While I don’t expect general managers to make the same kind of mistakes that were made back in 2017, there are a lot of contending teams desperate to shed bad contracts. Don’t be surprised if Seattle comes out of this summer with one or two head-turning players.
How Bad Can They Be?
Even if Seattle doesn’t maneuver in the shadows to swing a big side deal, the expansion draft sets up so that, unless things go very wrong, the Kraken will be much closer to the middle of the pack than the bottom. A lack of starpower is what caused many to doubt the Golden Knights in their first season, but Vegas built success by putting together a deep roster and filling it out with high-upside youngsters (Shea Theodore, Nate Schmidt) who didn’t get a fair shake at their last stop.
I think we’ll see a similar strategy from the Kraken, who could build their roster around a strong middle six that could feature the likes of Warren Foegele, Joonas Donskoi, Yanni Gourde, Mason Appleton, Alex Kerfoot and Calle Jarnkrok. From there, the Kraken can take some shots on high-ceiling players like Kieffer Bellows, and then round out the top of the roster with dependable producers like Evgenii Dadonov and James van Riemsdyk.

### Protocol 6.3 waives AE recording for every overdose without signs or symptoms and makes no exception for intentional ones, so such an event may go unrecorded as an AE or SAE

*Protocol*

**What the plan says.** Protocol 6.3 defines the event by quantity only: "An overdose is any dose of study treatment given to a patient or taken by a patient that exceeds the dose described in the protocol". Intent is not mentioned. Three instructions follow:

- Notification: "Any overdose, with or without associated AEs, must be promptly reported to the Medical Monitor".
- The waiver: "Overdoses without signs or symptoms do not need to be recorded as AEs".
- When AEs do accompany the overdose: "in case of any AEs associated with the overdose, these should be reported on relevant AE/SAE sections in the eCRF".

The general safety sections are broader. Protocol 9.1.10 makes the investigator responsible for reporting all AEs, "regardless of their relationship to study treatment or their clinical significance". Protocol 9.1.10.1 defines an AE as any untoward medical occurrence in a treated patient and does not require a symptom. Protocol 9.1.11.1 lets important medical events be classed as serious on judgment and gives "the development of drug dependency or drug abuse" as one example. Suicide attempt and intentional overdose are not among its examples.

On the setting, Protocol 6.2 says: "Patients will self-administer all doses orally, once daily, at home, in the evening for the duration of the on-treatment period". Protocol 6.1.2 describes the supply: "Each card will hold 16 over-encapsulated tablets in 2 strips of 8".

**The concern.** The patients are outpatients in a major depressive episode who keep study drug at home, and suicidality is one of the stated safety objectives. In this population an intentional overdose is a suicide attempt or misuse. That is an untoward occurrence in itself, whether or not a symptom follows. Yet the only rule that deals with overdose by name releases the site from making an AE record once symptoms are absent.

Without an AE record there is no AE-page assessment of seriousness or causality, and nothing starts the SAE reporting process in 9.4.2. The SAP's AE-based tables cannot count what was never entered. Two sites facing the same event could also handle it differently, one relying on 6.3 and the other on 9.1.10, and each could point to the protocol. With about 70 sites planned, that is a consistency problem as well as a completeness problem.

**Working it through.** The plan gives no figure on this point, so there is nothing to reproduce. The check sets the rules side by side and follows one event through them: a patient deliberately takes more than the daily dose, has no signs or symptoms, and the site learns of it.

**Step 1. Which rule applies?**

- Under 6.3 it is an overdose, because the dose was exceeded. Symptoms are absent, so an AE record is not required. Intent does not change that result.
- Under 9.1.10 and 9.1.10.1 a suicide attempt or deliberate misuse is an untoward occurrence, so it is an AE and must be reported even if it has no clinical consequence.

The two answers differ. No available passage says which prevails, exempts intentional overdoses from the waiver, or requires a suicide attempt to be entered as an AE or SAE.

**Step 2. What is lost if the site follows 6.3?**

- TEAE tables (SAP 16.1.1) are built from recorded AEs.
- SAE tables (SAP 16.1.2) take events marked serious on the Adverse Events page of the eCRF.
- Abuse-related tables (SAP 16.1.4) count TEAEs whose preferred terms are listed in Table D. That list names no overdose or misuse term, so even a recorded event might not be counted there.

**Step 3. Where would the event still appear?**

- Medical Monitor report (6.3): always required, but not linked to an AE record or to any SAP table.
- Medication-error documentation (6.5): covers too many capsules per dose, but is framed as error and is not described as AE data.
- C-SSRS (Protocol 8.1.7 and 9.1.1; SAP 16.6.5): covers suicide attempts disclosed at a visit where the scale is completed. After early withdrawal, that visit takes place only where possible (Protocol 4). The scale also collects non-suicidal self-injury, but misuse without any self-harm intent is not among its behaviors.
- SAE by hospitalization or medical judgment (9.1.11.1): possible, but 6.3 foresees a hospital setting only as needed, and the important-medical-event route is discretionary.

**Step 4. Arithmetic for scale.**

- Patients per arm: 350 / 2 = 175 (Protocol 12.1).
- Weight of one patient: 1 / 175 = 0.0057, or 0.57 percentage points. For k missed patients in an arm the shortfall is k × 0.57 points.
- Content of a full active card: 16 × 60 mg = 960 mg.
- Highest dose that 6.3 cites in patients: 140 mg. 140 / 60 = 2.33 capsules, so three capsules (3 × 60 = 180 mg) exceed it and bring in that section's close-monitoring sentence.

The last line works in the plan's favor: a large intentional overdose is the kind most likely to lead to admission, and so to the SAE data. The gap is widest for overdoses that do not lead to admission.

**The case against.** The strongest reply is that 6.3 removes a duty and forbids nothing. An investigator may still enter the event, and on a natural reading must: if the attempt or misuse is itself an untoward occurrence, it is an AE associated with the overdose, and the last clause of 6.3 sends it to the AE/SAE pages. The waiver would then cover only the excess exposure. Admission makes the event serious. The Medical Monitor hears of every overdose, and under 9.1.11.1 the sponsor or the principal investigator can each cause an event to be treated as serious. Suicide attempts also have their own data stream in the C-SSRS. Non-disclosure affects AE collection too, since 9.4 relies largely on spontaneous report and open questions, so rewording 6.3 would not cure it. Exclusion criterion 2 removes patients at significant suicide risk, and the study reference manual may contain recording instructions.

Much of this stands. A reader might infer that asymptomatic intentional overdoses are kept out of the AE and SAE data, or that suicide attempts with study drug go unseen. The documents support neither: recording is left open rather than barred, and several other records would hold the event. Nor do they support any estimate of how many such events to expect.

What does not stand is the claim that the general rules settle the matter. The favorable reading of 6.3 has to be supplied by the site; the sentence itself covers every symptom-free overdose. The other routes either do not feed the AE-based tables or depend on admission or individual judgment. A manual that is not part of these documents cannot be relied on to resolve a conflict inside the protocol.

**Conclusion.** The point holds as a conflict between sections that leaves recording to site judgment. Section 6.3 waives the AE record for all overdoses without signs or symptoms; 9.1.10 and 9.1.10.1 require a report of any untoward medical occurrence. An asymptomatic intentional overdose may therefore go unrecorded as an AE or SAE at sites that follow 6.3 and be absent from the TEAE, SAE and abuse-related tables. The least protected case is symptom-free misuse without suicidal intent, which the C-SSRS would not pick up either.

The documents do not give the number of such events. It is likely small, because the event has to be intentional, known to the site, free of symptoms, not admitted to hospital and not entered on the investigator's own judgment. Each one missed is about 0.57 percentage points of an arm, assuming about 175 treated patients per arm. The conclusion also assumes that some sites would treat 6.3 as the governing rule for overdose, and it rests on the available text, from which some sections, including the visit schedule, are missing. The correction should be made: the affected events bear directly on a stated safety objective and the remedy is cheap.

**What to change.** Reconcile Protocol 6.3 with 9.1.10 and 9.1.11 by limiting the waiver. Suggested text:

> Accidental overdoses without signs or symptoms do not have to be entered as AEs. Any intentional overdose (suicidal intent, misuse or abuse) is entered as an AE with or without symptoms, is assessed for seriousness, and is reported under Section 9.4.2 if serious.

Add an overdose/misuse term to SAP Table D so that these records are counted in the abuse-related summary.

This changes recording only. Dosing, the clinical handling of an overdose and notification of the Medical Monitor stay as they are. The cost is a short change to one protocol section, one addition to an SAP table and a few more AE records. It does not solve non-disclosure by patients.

The defense figures to be similarly safe and sound with names like Mark Giordano, Calvin de Haan and Jeremy Lauzon being bandied about. From there, you can see Francis making bets on high-upside rearguards like Vince Dunn or Jake Bean.
The biggest difference between the Vegas expansion draft and this one is that there won’t be a Marc-Andre Fleury available for the Kraken to pick up. That said, there will be plenty of reliable goaltenders in the draft. Coming out of the draft with a tandem featuring two of Jake Allen, Anton Khudobin, Chris Driedger and/or Vitek Vanecek would give Seattle a better goaltending situation than plenty of other teams.
Just like Vegas, I think it’s OK to assume that Seattle will come out of the expansion draft with a decent collection of strong role players but lacking in established high-end talent. There are plenty of teams who make that type of roster construction work well enough to get into, or close to, the postseason. Having quality depth is important in the NHL and should provide the Kraken with a stable foundation to build around.
In other words, the ceiling may not be that high, but it feels like a pretty safe bet that Seattle won’t be a royal mess in its inaugural campaign.
The Bottom Line
If you’re looking at this from a straightforward value perspective, the Seattle Kraken are a probably bad bet at their current prices (some sportsbooks have Seattle at 100/1 or 75/1, so be sure to shop around if you are looking to get down on the Kraken). Despite what we saw with Vegas in 2017, it’s hard to imagine Francis and his team putting together a true contender right out of the gates.
That said, betting is supposed to be fun and I’m not here to discourage any Kraken fans from backing their new team to pull off a miracle just because oddsmakers have inflated their number. You don’t get the chance to bet on an expansion team to win the Stanley Cup in its inaugural season but once.